DVD Review - Free Fall

Hanno Koffler (left) and Max Riemelt
in a scene from "Free Fall (Freier Fall)"
This is a German version of Brokeback Mountain, but instead of a pair of cowboys in the 1970s, it's present-day police officers. Like the Oscar-winning, Ang Lee film, this movie attempts to break or shatter the stereotype that wants to separate in people's minds this masculine or macho ideal from the possibility of a gay man ever inhabiting said ideal. When people thought of cowboys, they never thought that a gay man could be that. Same for cops! Some people don't want to imagine a gay man being that or even being capable of being that.

Hanno Koffler stars as Marc Borgmann, a cadet at the police academy. He trains as hard as he can, but he initially falls behind running laps on a track, almost as if something is either physically or emotionally holding him back, and it's not just because of his smoking habit. He has a pregnant wife whom he has to support and a lot of pressure.

Max Riemelt co-stars as Kay Engel, a fellow police cadet who adds to Marc's pressure. It's obvious there's an attraction between the two. Anytime Marc falls behind or is reluctant to do something, Kay teases or pokes Marc by calling him a "pussy." This instantly spurs Marc into doing it, but Kay almost exists as a beautiful, blonde temptation, not un-like the serpent pulling "Adam" out of paradise. Essentially, Kay is pulling on Marc, but it's out of a fool's paradise, a fake heterosexual one.

Hopefully, the irony is not lost on director and co-writer Stephan Lacant when Marc and Kay's first encounter occurs off a jogging path in the woods. Many gay films have used the woods or nature as the location for sexual hookups between two men, but a Garden of Eden aspect hangs over Lacant's initial moments. Yet, this movie is not about Biblical references or even faith.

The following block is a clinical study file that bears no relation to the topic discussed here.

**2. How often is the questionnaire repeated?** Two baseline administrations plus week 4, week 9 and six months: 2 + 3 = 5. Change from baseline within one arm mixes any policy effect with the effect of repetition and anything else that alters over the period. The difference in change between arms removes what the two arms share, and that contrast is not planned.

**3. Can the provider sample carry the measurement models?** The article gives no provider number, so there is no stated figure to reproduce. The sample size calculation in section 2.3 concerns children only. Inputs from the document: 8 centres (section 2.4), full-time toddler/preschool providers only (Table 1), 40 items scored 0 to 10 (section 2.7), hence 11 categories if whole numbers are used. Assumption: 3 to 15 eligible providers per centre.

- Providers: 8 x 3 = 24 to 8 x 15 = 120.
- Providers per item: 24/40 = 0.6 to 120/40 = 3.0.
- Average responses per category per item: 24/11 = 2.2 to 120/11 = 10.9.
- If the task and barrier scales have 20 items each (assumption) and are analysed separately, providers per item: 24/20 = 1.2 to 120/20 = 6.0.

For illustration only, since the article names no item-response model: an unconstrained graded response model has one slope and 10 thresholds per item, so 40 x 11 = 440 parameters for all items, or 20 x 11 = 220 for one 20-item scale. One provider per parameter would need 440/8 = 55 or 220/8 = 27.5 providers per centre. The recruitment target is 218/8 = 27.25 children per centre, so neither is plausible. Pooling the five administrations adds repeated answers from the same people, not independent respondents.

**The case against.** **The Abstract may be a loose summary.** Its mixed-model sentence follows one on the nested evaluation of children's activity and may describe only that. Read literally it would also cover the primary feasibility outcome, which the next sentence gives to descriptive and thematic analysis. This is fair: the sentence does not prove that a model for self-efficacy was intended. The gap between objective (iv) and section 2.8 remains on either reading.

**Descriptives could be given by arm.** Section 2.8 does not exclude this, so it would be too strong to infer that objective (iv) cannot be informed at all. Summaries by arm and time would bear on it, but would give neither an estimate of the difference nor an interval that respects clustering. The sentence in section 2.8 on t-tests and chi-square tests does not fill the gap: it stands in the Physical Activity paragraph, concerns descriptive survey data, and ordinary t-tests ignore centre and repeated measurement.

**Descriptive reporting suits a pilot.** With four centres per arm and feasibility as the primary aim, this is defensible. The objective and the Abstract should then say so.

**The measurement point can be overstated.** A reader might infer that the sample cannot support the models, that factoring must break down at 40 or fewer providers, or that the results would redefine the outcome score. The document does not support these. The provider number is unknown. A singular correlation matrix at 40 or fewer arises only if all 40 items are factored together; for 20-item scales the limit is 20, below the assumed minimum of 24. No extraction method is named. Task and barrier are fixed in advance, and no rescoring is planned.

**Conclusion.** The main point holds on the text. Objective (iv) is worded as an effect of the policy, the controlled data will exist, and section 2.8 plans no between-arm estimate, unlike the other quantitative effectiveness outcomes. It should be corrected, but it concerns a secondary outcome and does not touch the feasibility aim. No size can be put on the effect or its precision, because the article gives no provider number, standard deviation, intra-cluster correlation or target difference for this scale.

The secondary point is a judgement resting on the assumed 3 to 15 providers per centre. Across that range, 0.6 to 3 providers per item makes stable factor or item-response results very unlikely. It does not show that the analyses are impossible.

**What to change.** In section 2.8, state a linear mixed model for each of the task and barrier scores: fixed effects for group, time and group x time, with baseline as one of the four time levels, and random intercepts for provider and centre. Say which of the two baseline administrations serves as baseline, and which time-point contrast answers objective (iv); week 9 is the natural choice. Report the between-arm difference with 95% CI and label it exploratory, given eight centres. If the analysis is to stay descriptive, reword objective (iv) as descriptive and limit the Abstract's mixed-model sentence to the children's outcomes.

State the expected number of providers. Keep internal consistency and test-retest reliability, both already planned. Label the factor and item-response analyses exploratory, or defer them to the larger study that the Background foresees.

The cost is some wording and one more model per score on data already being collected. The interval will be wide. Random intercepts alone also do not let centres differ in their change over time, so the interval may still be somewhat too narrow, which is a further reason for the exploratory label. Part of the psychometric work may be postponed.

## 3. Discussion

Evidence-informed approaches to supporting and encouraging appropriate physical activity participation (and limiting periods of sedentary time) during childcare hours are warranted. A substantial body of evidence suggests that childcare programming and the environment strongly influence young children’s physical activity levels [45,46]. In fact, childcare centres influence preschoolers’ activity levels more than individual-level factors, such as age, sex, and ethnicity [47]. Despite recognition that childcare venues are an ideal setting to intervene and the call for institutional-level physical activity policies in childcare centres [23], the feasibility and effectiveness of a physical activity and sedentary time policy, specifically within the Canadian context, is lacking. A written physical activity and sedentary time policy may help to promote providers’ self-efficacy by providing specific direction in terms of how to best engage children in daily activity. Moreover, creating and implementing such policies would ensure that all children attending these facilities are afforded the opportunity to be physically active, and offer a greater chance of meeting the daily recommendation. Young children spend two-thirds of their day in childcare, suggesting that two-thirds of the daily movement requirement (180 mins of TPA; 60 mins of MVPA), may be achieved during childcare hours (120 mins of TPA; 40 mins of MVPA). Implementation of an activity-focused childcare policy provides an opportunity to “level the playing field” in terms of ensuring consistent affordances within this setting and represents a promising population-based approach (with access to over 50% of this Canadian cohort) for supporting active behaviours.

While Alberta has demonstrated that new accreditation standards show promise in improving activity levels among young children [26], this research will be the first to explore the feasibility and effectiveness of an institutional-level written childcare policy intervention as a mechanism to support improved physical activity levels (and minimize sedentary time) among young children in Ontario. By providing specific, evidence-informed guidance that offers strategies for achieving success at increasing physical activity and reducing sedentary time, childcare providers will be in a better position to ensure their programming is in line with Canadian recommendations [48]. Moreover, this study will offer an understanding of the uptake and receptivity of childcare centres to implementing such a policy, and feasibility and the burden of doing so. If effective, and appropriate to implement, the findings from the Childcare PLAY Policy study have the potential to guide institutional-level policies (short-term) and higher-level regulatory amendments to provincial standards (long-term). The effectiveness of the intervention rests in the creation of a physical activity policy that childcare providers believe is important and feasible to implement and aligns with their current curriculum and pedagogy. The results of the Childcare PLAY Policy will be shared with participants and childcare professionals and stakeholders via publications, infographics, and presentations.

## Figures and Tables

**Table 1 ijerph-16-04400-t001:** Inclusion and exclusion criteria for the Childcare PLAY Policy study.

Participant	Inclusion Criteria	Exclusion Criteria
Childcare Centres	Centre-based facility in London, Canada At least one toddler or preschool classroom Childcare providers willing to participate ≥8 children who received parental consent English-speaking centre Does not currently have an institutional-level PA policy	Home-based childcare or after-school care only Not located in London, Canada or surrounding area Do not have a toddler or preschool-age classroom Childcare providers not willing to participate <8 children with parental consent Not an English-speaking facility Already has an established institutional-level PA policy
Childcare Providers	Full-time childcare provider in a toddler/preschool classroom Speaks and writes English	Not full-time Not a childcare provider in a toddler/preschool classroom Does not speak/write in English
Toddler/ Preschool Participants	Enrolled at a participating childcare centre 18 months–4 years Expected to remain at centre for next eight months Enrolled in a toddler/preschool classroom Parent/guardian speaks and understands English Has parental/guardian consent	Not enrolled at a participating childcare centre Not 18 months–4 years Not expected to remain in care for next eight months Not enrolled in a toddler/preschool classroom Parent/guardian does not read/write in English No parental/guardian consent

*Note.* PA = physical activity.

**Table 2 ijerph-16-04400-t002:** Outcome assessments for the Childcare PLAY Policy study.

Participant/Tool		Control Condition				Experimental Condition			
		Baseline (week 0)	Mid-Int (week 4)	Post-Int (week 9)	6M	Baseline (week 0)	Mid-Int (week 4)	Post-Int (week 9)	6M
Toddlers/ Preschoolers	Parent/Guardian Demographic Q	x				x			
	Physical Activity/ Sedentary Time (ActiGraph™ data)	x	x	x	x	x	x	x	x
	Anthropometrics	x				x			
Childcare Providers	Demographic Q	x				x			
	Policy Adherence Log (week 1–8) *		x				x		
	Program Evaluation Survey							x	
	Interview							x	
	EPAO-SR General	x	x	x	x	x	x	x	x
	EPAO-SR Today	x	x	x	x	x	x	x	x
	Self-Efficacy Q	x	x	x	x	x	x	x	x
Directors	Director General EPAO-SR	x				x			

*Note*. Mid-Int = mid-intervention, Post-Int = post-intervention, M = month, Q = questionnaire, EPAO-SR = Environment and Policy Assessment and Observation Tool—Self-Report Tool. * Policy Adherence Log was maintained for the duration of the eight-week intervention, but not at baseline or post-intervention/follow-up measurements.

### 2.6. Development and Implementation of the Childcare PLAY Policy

Those who are homophobic in this movie never cite their reasons as coming from a place of religion. Marc's parents object because what Marc is doing is essentially adultery, regardless of it being gay or straight. Marc's father says he didn't raise his son to be this way, which could be outright homophobic. It's typical code language for such.

The fellow cops' objections seem to come from a place of pure homophobia. Either they're disgusted or they potentially feel threatened. Katharina Schüttler who plays Marc's wife Bettina is the only one who has any legitimate right to feel threatened or any kind of negative feelings about Marc's affair with Kay. A very revealing shower scene though proves that while she might be bothered by the fact her husband had an affair, she might be willing to look past the fact that it was with a man.

Nominated for the Teddy Award at the Berlin International Film Festival and winner of the Jury Prize for Best Feature at Philadelphia's Qfest 2013, this film is swept along by the sheer power and chemistry between Koffler and Riemelt. They display such passion and such lustful attraction. Yet, unlike Lee's film, Lacant's point-of-view is not on balance. The story he's telling is not a too-hander.

The release of Koffler's character, or Marc's ability to run free and ahead of the others, is the sole focus. Riemelt's character and his despair or desperation are not as on-display as Jake Gyllenhaal's Jack Twist. Lacant's film comes from a singular point-of-view, which is arguably worse.

Yet, isolation of point-of-view is purposeful to convey certain emotions. In Stranger By the Lake, it's done so to convey fear and mystery. In this film, I suspect it's to convey a feeling perhaps similar to the one suggested by the title, a feeling rushing through Koffler's character, that of free fall, so limiting the film to strictly his POV would in fact be vital.

Five Stars out of Five.
Not Rated but contains full-frontal nudity and language.
Running Time: 1 hr. and 40 mins.

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